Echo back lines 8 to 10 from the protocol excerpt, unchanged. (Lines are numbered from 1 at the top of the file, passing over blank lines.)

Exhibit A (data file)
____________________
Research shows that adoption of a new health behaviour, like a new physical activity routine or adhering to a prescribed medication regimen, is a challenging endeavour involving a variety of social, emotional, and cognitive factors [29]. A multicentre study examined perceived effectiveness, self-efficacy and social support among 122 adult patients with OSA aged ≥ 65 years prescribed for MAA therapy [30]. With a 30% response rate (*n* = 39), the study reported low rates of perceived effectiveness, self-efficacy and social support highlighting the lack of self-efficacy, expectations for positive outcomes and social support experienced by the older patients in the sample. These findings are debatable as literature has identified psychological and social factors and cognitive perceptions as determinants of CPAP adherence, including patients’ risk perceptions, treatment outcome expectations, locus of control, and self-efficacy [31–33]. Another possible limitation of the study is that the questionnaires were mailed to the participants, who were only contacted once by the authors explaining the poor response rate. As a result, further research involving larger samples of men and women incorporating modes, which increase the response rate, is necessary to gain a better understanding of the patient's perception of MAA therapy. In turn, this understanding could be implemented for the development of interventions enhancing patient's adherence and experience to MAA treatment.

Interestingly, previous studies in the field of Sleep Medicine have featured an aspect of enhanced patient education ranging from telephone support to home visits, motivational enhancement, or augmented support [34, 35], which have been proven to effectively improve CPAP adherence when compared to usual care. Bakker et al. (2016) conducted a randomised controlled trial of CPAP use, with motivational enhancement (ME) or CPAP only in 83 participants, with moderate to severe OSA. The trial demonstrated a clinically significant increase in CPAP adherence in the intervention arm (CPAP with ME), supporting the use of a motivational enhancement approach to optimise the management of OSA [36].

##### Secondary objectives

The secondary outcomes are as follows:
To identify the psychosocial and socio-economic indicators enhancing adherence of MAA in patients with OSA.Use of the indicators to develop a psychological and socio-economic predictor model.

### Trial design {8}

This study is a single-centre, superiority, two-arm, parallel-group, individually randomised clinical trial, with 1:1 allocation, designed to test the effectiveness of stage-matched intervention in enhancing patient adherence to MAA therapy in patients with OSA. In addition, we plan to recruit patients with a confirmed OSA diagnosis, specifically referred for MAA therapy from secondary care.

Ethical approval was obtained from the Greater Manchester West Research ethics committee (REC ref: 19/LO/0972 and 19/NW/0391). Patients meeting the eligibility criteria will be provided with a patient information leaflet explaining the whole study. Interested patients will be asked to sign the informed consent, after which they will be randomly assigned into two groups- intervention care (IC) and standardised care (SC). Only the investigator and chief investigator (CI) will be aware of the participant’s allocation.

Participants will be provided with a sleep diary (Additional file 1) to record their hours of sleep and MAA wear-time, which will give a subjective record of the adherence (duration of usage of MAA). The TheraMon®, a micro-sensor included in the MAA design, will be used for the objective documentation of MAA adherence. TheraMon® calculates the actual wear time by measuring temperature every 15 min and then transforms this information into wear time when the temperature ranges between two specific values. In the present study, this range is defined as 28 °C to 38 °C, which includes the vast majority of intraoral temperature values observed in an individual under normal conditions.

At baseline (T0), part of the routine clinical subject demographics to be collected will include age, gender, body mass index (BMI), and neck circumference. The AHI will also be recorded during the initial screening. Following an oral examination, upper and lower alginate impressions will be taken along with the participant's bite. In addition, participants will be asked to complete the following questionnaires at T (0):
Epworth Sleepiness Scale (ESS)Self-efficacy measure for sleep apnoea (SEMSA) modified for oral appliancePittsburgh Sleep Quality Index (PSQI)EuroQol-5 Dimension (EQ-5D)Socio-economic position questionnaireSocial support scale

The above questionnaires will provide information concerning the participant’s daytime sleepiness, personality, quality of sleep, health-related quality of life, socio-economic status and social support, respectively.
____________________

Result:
Ethical approval was obtained from the Greater Manchester West Research ethics committee (REC ref: 19/LO/0972 and 19/NW/0391). Patients meeting the eligibility criteria will be provided with a patient information leaflet explaining the whole study. Interested patients will be asked to sign the informed consent, after which they will be randomly assigned into two groups- intervention care (IC) and standardised care (SC). Only the investigator and chief investigator (CI) will be aware of the participant’s allocation.

Participants will be provided with a sleep diary (Additional file 1) to record their hours of sleep and MAA wear-time, which will give a subjective record of the adherence (duration of usage of MAA). The TheraMon®, a micro-sensor included in the MAA design, will be used for the objective documentation of MAA adherence. TheraMon® calculates the actual wear time by measuring temperature every 15 min and then transforms this information into wear time when the temperature ranges between two specific values. In the present study, this range is defined as 28 °C to 38 °C, which includes the vast majority of intraoral temperature values observed in an individual under normal conditions.

At baseline (T0), part of the routine clinical subject demographics to be collected will include age, gender, body mass index (BMI), and neck circumference. The AHI will also be recorded during the initial screening. Following an oral examination, upper and lower alginate impressions will be taken along with the participant's bite. In addition, participants will be asked to complete the following questionnaires at T (0):